Phases and Stages

SXSW records

Phases and Stages

Starsailor

Love Is Here (Capitol) Critical opinion is divided on Love Is Here, the debut from Northern England quartet Starsailor. On the one hand, the British press has been pissing itself over these youngsters, enthusiastically throwing nominations and statuettes for Best New Band honors at the boys. Meanwhile, since the album's January stateside release, some crusty critics have written off singer-guitarist James Walsh as just another pretty face with film-school angst. The truth is that Love Is Here is a patchy album. The good songs -- the Eastern-tinged "Tie Up My Hands," the sprawling "Lullaby," the slow-burning "Good Souls" -- are really, really good. And the not-so-good songs? Well, no one said your first album had to be absolute perfection. The band's influences, on the other hand, are impeccable: traces of Buckley pater (Tim) and fils (Jeff) abound, from the group's name (taken from T. Buckley's 1970 album of that name) to Walsh's vocal homage to Buckley the Younger. It'd be a stretch to say that the players -- Walsh, James Stelfox (bass), Barry Westhead (keyboards), and Ben Byrne (drums) -- are spectacularly original in their instrumentation, but they get the job done. Don't let the lack of innovation turn you off, however. The worst mistake you can make is to write off this band as just another sappy, sentimental Brit-pop effort, because you'd miss out on supreme moments of emotional clarity that far outweigh the muddier, more overwrought mistakes. (Friday, March 15, Austin Music Hall, 11pm)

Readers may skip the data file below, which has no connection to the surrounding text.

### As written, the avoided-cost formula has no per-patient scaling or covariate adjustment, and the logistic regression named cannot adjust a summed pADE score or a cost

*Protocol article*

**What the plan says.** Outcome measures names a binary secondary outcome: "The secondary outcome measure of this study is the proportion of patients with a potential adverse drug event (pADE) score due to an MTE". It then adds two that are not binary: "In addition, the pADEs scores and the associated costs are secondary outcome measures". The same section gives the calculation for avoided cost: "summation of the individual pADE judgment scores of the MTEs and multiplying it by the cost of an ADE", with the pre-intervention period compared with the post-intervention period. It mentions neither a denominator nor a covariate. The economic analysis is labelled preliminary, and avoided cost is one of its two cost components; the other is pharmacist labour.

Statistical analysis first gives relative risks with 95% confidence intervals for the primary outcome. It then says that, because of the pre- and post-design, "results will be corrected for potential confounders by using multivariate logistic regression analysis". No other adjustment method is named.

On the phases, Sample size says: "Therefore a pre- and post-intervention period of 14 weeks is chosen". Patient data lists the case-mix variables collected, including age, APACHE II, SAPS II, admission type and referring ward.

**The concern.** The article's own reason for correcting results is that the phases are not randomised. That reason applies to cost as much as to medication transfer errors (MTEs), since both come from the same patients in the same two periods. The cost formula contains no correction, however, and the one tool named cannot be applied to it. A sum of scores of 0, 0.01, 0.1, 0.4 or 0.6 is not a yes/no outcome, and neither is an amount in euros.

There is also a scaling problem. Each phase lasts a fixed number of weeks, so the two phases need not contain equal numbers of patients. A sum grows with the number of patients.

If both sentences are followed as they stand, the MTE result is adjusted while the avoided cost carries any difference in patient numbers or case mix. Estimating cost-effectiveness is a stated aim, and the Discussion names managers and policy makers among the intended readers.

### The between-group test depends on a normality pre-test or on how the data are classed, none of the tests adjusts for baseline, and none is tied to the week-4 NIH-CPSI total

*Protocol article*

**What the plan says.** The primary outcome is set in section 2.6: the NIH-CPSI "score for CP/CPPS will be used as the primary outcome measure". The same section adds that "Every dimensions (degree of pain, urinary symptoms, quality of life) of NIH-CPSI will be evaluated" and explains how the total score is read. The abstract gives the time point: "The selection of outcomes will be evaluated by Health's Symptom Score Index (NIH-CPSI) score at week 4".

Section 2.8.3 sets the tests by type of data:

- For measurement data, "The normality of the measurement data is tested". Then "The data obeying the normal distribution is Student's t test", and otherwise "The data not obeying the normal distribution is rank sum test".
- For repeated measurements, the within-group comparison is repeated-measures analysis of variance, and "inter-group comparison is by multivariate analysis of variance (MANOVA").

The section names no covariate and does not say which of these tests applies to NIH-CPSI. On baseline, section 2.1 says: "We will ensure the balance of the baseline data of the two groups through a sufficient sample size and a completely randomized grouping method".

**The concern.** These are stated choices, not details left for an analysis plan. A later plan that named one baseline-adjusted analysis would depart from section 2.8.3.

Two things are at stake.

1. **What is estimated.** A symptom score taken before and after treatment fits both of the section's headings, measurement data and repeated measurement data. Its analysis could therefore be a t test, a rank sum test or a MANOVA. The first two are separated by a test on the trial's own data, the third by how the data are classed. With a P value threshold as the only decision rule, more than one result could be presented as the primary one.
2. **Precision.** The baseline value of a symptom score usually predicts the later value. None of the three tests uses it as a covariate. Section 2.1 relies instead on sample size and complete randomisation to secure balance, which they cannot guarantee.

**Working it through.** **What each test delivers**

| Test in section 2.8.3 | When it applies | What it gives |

** .5

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